Panos Panagos helps a customer choose organic and sustainably grown chocolates in Alegio Chocolate, located at 552 Bryant St in
downtown Palo Alto. “At the end of the day, the quality of the chocolate starts from the work on the plantations,” Panagos said. Photo by Gabriella Gulman
Panos Panagos, the owner of Alegio Chocolate, opens his shop in downtown Palo Alto every day at noon. As customers enter, Panagos welcomes them by handing over a menu of his chocolate selections. Then he proceeds to ask his customers a simple question.
“Would you like to try 100% chocolate?”
What Panagos said people do not realize is that the chocolate they are about to taste is some of the purest and most original the world has to offer.
“They’re terrorized before I give them the 100%,” Panagos said. “Most people have it in their mind that dark chocolate might be good, healthy, but bitter. If you taste the 100%, it’s like a triple espresso with no bitterness.”
Panagos said if people have tasted bitter chocolate, the problem is not in the chocolate itself.
“If you happen to get the bitter chocolate, blame the bean,” Panagos said. “We suspect it is the product of genetically modified trees.”
One thing that Pangos said makes his chocolate unique is the cacao trees his company uses. which come from African islands and were the first ones planted in Africa. The trees were rediscovered after being untouched for a century by owner Claudio Corallo’s family.
The trees are also the only ones on the continent that are not genetically modified. Panagos also said while many companies enforce unethical practices in producing their chocolate, his customers can count on the fact that Alegio Chocolate is cultivated by people who respect the land and its workers.
Panagos said the Corallo family product is so special because the cacao bean’s distinct genetic code gives the chocolate its own sense of personality and character. Claudio Corallo, founder and creator of Alegio Chocolate, is a Florentine agronomist, a scientist who studies plants, with 40 years of experience in producing coffee and chocolate.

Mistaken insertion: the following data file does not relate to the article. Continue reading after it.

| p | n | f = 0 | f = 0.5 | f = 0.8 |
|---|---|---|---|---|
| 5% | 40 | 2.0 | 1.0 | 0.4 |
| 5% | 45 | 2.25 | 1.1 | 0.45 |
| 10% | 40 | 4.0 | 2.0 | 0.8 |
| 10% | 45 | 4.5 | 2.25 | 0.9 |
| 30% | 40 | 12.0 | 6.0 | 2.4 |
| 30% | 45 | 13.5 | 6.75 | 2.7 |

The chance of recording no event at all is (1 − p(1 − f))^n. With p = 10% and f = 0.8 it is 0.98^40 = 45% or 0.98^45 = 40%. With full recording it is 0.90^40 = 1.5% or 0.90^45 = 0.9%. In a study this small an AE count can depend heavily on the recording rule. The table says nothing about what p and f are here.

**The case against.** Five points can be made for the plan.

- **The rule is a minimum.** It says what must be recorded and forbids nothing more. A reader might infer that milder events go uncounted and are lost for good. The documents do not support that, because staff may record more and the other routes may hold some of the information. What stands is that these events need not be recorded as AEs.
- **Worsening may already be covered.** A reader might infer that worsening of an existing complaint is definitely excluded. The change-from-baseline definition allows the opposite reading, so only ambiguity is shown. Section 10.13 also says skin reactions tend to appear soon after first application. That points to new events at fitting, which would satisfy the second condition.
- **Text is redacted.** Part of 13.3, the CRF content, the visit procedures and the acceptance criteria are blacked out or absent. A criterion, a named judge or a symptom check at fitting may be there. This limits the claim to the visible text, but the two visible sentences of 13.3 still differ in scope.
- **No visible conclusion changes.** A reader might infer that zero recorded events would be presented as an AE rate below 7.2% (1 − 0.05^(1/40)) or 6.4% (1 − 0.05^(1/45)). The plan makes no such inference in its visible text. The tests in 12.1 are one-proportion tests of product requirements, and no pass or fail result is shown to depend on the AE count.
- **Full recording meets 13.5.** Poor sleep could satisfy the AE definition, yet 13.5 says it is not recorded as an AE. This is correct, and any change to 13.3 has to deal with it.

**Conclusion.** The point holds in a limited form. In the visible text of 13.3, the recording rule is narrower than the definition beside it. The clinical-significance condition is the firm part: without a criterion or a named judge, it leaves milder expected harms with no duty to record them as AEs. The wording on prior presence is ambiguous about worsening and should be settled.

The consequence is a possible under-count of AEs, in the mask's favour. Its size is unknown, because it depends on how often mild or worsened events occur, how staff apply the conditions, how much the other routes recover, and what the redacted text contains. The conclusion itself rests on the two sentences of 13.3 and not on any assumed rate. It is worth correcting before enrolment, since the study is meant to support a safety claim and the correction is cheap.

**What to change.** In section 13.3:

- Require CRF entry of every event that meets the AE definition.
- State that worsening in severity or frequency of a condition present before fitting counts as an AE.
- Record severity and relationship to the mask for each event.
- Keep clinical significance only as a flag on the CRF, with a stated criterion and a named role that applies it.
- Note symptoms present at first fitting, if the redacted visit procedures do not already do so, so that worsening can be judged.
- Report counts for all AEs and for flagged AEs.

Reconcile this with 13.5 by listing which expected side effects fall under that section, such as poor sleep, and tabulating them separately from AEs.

Panagos said Corallo has grown coffee and cacao beans in Africa and Latin America and lives in São Tomé and Príncipe, a small island nation off the west coast of Central Africa, located on the equator in the Gulf of Guinea.
“If you get 100% chocolate from our trees, which we use a minimalistic approach to during the making, a couple of hours later you have 100% which you can go back and manipulate,” Panagos said.
Corallo owns two plantations. Terreiro Velho, on Principe, grows cacao, liberica coffee and pepper. Nova Moca, located on São Tomé, grows coffee. Panagos said Corallo’s chocolate is created to be made by using as few ingredients as possible.
“We don’t use more than three ingredients in the chocolate — cacao, a very minimal amount of sugar, ginger, orange, or salt and pepper.”
Corallo said he cultivates his Fair Trade and labor-free chocolate by hand, using authentic ingredients. Alegio Chocolate takes a sustainable approach to chocolate, all the way from the pruning, or the removing branches, of Forastero Amelonado trees to the grinding of roasted beans.
“We’re completely biodynamic and practice sustainable agriculture,” Panagos said. “We have about 300 families that directly or indirectly benefit from what we do.”
Panagos said Corallo works with small teams of farmers who travel through the rainforests and plantations to examine every cacao tree. Panagos said these farmers bring the chocolate to life.
“At the end of the day, the quality of the chocolate starts from the work on the plantation,” Panagos said.
Panagos has been working for 20 years in the chocolate industry. For Panagos, chocolate is not only about the experience, but the storytelling that comes with it.
“You don’t eat chocolate. You taste chocolate,” Panagos said. “It is the real thing, the real challenge –– it’s just magic.”